GovWhitePapers Logo

Sorry, your browser is not compatible with this application. Please use the latest version of Google Chrome, Mozilla Firefox, Microsoft Edge or Safari.

U.S. Military Forces in FY 2020: Marine Corps

  • Author(s):
  • Mark F. Cancian

Unique among the services, the Marine Corps comes out of the wars in Iraq and Afghanistan larger than it went in (186,100 today versus 172,600 in 1999). That growth has allowed it to maintain its traditional ground and aviation units and create new units for cyber and information warfare. Nevertheless, unlike the other three services, it grows little through FY 2024 and does not attempt to attain its previous goal of 194,000. That creates a tension in the future between creating additional new capabilities and maintaining traditional capabilities.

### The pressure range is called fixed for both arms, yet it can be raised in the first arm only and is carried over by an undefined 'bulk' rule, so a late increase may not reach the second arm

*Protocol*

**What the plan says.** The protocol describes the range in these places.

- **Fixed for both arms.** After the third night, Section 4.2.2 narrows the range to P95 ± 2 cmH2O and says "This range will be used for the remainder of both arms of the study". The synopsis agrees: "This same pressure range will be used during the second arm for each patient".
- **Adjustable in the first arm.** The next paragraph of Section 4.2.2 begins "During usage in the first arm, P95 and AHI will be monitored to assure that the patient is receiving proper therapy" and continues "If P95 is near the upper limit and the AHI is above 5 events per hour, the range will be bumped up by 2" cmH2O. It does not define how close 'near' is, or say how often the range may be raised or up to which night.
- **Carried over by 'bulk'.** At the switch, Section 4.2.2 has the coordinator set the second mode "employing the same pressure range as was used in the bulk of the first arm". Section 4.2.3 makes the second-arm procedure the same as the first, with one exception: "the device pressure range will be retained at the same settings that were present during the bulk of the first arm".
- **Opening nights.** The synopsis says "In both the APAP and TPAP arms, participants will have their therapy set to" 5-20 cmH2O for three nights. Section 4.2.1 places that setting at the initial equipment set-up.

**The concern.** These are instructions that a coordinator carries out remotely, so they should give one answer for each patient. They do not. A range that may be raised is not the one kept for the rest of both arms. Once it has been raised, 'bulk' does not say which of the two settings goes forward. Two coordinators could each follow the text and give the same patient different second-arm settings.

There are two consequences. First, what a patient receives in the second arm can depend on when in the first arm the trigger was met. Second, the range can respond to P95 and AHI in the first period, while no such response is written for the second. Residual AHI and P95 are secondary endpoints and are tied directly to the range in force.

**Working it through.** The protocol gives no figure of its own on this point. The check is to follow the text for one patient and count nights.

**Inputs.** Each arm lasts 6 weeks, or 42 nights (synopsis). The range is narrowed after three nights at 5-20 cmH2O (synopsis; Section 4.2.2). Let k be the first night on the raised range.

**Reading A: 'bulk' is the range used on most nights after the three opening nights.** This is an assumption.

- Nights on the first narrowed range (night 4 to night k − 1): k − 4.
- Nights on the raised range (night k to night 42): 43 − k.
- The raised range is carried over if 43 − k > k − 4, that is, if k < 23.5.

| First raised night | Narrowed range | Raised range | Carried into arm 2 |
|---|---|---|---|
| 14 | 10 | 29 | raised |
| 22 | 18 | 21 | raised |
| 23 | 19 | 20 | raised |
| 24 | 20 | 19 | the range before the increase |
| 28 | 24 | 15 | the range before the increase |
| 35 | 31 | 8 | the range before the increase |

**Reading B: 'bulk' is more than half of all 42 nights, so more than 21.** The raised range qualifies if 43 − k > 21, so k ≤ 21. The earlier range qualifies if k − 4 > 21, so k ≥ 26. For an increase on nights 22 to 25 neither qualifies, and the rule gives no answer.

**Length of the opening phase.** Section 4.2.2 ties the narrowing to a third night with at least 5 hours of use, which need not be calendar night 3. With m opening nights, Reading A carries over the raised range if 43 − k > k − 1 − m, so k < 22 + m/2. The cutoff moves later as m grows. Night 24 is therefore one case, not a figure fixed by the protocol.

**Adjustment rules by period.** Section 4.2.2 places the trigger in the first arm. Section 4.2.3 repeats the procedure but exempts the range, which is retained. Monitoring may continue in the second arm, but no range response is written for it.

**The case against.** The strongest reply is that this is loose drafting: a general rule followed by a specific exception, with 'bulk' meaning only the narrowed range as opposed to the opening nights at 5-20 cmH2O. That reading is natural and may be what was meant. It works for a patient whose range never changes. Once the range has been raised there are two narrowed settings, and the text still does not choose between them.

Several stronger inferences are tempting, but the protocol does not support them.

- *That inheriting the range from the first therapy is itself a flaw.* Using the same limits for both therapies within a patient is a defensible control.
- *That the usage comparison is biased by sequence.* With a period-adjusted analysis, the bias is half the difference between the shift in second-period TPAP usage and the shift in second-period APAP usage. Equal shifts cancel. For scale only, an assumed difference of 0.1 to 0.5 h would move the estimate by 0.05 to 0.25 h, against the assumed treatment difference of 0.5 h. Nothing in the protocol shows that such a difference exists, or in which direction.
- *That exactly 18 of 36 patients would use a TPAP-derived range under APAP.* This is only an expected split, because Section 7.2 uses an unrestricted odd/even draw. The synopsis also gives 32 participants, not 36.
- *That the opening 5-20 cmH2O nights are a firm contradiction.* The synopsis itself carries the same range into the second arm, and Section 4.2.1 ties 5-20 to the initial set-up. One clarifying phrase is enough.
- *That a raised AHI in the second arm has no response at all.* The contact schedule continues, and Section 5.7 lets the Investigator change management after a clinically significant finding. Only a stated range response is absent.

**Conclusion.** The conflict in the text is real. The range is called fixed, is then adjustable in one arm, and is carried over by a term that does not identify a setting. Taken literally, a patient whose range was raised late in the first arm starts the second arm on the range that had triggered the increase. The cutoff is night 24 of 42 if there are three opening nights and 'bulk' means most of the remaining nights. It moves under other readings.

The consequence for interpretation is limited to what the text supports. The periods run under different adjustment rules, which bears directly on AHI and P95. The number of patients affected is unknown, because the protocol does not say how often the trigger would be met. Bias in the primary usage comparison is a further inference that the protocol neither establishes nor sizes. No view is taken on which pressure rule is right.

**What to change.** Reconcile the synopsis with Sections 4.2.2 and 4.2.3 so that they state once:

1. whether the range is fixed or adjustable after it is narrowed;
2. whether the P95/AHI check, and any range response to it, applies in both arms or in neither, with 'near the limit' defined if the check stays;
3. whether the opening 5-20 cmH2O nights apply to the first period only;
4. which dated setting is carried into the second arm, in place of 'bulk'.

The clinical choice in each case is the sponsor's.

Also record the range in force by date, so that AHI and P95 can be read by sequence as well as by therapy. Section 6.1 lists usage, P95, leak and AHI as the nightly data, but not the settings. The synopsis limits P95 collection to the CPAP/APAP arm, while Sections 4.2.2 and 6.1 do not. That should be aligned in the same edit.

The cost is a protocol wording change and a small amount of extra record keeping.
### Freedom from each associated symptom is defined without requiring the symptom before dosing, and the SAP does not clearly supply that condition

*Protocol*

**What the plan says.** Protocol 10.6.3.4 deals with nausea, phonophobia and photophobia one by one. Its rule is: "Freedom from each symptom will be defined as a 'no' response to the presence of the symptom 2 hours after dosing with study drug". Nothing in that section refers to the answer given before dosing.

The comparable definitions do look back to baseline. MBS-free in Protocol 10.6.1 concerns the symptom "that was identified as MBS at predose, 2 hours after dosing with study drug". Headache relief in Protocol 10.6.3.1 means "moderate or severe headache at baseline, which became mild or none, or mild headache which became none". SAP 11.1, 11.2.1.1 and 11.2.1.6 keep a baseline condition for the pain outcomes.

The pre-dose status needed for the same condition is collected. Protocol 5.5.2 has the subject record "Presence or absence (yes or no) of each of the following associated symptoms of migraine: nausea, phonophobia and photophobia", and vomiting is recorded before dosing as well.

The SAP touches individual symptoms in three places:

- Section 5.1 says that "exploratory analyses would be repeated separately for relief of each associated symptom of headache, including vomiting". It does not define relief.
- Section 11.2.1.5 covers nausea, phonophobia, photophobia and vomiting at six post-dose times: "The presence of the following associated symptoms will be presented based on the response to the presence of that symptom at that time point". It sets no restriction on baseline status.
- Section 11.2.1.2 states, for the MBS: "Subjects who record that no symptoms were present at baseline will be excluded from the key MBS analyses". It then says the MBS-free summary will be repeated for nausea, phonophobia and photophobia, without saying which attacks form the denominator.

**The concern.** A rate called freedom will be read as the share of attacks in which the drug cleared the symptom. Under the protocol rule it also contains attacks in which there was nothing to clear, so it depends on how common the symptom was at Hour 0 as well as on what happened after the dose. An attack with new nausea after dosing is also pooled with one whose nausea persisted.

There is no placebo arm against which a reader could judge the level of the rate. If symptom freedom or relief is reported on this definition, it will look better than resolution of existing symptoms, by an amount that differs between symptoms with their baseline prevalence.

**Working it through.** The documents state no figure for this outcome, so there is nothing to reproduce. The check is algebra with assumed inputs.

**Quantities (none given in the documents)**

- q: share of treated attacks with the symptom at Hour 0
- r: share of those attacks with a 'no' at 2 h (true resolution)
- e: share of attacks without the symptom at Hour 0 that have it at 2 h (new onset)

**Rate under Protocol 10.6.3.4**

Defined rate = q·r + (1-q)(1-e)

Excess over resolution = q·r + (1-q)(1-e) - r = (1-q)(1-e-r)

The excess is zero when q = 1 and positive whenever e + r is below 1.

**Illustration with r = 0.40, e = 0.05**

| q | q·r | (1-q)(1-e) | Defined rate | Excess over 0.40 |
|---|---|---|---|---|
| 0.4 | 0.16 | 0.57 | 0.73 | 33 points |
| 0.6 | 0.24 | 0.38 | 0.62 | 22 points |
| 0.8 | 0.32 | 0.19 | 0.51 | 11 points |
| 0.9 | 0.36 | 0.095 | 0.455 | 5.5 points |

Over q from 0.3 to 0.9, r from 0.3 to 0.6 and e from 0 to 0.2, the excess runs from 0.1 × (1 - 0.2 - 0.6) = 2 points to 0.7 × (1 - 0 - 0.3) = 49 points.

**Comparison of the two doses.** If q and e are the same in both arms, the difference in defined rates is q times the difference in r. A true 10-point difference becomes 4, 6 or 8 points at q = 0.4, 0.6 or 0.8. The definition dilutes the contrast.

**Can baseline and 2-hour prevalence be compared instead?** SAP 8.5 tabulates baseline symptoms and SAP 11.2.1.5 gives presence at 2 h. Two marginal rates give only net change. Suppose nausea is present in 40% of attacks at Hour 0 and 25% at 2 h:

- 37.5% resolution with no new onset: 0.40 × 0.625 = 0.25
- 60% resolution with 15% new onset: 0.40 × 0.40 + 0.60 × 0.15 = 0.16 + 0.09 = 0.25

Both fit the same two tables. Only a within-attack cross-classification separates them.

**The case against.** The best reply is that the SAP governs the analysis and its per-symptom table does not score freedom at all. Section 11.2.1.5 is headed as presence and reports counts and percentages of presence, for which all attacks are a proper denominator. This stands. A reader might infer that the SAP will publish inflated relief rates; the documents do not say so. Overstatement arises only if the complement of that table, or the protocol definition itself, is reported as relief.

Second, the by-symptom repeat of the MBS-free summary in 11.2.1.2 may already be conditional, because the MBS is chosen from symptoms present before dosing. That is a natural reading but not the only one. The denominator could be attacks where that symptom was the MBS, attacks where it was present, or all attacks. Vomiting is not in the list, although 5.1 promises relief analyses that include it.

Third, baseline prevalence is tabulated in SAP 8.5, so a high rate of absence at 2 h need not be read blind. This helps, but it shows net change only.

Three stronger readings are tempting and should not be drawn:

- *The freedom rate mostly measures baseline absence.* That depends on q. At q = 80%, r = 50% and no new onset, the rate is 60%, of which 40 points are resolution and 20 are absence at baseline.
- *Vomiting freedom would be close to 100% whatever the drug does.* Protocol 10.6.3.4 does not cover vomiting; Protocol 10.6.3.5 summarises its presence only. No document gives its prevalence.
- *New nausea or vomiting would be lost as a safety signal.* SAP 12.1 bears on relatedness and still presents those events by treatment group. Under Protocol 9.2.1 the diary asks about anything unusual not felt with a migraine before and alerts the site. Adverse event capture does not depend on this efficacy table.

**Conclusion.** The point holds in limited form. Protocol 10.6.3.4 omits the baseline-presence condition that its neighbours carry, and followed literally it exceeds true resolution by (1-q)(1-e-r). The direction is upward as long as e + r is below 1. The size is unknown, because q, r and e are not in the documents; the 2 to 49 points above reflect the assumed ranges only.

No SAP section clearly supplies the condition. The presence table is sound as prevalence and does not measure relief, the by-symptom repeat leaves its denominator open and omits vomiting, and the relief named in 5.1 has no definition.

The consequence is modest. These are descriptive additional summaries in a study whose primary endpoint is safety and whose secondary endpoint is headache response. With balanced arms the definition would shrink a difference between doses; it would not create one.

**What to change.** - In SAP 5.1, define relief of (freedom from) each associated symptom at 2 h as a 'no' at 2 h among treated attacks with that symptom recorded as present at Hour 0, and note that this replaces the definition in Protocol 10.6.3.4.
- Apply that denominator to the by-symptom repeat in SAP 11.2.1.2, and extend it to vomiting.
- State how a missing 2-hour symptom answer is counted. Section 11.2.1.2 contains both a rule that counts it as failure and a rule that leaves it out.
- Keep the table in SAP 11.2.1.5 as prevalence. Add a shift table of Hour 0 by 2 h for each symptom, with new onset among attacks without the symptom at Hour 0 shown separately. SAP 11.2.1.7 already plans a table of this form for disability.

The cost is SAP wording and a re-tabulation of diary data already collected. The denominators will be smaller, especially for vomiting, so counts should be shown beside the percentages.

The National Defense Strategy (NDS) creates two further tensions. The first is the direction to create new capabilities for great power conflict, sacrificing force structure as necessary, while at the same time meeting demands to provide continuing high levels of forward deployments for global engagement and crisis response. The other tension is between preparing units for these day-to-day forward deployments or for great power conflict, the training and equipment being different for each.

  • Share on Facebook
  • Share on Twitter
  • Share via Email
  • Share on LinkedIn
Format:
  • White Paper
Topics:
Website:Visit Publisher Website
Publisher:Center for Strategic and International Studies
Published:October 1, 2019
Copyright:© All content 2020. All rights reserved.

Featured Content

Contact Publisher

Claim Content